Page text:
Analysis

Under Arizona’s Open Meeting Law, “all meetings of any public body shall be public meetings and all persons so desiring shall be permitted to attend and listen to the deliberations and proceedings.”  A.R.S. § 38-431.01 (emphasis added).  A “public body” includes “all multimember governing bodies of departments, agencies, institutions and instrumentalities of the state or political subdivisions, including without limitation all corporations and other instrumentalities whose boards of directors are appointed or elected by the state or political subdivision.”  A.R.S. § 38-431(6) (emphasis added).  For guidance in interpreting the Open Meeting Law, the Legislature included a declaration of public policy in A.R.S. § 38-431.09 stating:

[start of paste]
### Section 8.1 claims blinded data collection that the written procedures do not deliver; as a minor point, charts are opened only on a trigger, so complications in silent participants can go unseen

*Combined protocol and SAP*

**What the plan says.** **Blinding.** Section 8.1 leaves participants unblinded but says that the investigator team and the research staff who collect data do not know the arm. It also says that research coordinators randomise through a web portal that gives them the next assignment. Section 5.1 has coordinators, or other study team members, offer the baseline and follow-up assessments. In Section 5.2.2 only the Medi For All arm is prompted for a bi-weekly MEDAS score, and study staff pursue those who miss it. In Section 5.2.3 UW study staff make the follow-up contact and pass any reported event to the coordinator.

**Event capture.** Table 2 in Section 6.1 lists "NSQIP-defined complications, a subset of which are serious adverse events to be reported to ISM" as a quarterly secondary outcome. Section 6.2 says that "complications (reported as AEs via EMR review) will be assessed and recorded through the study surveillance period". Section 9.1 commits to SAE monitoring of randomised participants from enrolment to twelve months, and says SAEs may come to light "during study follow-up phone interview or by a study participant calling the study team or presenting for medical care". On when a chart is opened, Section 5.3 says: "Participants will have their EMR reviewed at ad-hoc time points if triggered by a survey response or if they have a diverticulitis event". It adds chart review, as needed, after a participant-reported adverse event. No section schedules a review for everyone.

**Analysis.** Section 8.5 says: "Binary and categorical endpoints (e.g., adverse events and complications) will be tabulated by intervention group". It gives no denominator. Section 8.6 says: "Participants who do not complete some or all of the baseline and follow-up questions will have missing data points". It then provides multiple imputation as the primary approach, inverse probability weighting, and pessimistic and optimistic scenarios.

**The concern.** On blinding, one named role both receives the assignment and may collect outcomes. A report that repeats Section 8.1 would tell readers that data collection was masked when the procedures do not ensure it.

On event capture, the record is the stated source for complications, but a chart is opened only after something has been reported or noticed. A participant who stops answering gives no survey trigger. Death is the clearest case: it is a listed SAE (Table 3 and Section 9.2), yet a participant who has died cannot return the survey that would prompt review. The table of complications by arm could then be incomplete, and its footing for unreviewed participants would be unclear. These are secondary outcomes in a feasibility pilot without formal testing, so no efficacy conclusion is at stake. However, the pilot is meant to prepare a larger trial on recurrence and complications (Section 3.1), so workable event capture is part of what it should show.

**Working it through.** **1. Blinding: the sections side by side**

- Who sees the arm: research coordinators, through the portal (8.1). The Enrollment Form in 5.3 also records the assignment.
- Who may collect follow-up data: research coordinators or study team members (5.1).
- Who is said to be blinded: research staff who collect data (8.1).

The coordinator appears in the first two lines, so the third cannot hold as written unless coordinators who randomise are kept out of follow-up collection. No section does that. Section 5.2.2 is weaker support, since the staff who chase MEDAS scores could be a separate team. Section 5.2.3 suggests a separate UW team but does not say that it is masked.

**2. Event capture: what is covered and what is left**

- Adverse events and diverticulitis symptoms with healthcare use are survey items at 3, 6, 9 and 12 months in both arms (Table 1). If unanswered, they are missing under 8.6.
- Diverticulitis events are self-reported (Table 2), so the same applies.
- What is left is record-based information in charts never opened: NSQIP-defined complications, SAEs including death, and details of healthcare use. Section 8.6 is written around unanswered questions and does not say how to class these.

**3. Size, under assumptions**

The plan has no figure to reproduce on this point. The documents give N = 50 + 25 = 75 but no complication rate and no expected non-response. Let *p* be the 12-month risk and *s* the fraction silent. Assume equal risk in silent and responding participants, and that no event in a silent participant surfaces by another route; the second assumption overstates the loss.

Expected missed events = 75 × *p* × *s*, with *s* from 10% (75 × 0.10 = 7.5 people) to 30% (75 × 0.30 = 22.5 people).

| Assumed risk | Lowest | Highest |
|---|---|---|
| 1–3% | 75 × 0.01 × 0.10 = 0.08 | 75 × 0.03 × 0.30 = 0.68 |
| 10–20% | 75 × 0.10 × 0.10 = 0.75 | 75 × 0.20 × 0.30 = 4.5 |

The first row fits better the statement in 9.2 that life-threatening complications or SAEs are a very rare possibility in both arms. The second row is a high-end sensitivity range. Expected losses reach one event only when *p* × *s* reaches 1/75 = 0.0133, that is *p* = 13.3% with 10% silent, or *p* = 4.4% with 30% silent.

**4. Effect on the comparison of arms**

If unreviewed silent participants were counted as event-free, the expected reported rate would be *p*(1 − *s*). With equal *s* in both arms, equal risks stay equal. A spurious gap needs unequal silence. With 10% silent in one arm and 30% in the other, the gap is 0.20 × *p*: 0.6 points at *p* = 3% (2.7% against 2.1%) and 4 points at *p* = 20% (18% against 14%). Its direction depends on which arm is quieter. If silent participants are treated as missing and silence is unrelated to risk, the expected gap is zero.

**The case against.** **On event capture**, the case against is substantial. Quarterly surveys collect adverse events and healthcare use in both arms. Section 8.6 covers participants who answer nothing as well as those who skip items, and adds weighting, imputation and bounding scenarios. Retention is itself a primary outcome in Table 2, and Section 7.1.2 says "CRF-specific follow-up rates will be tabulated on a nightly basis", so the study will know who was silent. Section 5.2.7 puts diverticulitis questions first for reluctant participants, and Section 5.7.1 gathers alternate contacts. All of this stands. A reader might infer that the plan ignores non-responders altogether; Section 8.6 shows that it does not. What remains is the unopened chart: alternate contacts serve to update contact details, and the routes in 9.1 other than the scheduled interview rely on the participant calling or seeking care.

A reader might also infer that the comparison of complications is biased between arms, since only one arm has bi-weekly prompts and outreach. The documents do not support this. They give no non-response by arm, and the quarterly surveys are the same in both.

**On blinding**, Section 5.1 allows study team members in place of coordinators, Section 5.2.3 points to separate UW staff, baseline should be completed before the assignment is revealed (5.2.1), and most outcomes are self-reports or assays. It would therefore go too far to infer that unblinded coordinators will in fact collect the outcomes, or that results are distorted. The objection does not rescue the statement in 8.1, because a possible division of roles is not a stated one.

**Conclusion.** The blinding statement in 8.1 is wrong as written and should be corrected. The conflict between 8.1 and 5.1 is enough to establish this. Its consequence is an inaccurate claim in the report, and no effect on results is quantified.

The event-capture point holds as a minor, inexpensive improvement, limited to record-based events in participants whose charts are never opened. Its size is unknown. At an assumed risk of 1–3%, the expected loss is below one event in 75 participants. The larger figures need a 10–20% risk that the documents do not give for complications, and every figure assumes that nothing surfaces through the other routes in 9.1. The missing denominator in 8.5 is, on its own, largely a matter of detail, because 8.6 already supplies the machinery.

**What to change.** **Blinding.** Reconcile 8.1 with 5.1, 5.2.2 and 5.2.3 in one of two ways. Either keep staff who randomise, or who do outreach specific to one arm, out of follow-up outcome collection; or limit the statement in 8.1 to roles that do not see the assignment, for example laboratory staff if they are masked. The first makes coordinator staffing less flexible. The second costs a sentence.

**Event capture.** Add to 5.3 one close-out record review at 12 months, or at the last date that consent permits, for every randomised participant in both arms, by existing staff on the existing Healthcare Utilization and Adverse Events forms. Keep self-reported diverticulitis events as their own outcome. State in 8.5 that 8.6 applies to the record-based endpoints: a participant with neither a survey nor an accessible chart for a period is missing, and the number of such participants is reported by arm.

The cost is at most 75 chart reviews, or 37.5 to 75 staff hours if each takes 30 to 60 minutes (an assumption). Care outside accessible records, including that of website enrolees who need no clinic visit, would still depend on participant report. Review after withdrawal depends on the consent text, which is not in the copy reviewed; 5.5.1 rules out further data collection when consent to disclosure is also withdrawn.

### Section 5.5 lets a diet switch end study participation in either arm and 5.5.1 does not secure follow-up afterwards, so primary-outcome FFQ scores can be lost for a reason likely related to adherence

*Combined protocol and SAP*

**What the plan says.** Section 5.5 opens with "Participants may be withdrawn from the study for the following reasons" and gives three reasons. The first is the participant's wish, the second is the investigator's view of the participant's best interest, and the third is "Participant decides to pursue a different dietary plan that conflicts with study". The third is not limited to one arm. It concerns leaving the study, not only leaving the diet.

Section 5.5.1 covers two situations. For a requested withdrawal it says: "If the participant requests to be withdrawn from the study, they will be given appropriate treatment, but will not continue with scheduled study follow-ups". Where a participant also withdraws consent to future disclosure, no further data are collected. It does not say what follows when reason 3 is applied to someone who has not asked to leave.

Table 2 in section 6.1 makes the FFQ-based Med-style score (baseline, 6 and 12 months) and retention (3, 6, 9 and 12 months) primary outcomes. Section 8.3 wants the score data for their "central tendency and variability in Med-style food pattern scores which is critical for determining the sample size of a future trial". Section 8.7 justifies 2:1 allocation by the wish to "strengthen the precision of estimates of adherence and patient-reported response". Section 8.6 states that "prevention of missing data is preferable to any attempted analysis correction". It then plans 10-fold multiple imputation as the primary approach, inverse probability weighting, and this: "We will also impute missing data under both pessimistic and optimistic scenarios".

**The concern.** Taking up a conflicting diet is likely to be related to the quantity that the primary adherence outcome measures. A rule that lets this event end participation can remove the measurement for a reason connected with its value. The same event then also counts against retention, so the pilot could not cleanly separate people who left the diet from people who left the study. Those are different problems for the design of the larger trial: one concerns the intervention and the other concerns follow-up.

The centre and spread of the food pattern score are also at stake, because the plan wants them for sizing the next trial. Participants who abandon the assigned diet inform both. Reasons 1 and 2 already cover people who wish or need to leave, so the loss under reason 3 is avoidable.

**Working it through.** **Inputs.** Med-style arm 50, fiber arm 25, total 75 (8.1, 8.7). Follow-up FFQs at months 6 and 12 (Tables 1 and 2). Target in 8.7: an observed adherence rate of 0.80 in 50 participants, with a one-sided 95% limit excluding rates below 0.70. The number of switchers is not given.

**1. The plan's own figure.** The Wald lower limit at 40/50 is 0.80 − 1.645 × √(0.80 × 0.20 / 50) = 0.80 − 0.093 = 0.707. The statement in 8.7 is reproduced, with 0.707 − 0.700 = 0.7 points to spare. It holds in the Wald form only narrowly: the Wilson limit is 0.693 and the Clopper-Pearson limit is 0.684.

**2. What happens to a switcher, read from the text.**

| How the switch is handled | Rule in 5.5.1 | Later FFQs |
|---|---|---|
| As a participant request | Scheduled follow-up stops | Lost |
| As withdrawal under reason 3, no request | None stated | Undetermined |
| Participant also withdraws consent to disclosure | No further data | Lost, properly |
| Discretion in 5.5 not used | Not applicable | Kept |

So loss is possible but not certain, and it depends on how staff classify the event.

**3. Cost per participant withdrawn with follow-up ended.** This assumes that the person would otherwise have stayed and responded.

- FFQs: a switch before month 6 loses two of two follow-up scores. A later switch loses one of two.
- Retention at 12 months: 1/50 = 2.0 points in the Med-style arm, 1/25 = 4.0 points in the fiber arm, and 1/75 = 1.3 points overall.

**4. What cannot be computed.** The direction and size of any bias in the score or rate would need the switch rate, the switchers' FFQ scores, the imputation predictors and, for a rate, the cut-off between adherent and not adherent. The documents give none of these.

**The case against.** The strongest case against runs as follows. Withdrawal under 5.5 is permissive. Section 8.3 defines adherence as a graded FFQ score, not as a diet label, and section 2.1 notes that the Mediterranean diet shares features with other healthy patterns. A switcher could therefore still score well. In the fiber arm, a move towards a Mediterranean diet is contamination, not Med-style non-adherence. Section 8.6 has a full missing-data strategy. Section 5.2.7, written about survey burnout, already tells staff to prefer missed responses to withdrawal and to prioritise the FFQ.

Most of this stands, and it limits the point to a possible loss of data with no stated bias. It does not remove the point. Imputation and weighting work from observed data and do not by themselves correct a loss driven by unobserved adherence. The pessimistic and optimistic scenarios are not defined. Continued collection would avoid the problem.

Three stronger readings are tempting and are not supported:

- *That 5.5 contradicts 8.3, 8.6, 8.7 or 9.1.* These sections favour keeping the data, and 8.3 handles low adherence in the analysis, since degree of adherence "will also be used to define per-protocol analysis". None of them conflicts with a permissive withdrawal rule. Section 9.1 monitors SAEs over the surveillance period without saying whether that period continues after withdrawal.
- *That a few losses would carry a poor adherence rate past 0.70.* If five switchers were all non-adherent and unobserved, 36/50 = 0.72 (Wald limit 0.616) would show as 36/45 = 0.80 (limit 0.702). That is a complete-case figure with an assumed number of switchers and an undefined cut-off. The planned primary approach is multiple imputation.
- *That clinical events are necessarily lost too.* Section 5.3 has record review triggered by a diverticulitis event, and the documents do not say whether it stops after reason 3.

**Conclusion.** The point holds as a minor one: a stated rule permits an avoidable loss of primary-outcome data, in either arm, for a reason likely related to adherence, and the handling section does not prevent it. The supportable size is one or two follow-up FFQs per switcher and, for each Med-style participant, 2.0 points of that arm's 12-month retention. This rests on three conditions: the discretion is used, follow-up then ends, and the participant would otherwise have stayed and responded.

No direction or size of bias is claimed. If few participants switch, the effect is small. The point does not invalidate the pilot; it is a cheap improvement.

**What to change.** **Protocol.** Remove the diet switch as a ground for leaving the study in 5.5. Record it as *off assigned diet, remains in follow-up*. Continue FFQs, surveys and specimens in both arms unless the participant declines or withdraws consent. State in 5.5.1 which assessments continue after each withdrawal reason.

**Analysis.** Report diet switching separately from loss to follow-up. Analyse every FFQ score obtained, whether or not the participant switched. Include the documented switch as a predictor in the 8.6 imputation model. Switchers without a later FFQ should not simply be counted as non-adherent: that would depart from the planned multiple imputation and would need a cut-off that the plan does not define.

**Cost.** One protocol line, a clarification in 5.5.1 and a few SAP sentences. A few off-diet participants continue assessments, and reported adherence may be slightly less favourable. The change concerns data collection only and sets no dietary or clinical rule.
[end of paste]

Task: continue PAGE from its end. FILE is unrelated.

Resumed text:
It is the public policy of this state that meetings of public bodies be conducted openly and that notices and agendas be provided for such meetings which contain such information as is reasonably necessary to inform the public of the matters to be discussed or decided.  Toward this end, any person or entity charged with the interpretations of this article shall construe any provision of this article in favor of open and public meetings.

The question then is whether the Board constitutes a multimember governing body of an instrumentality of one or more political subdivisions.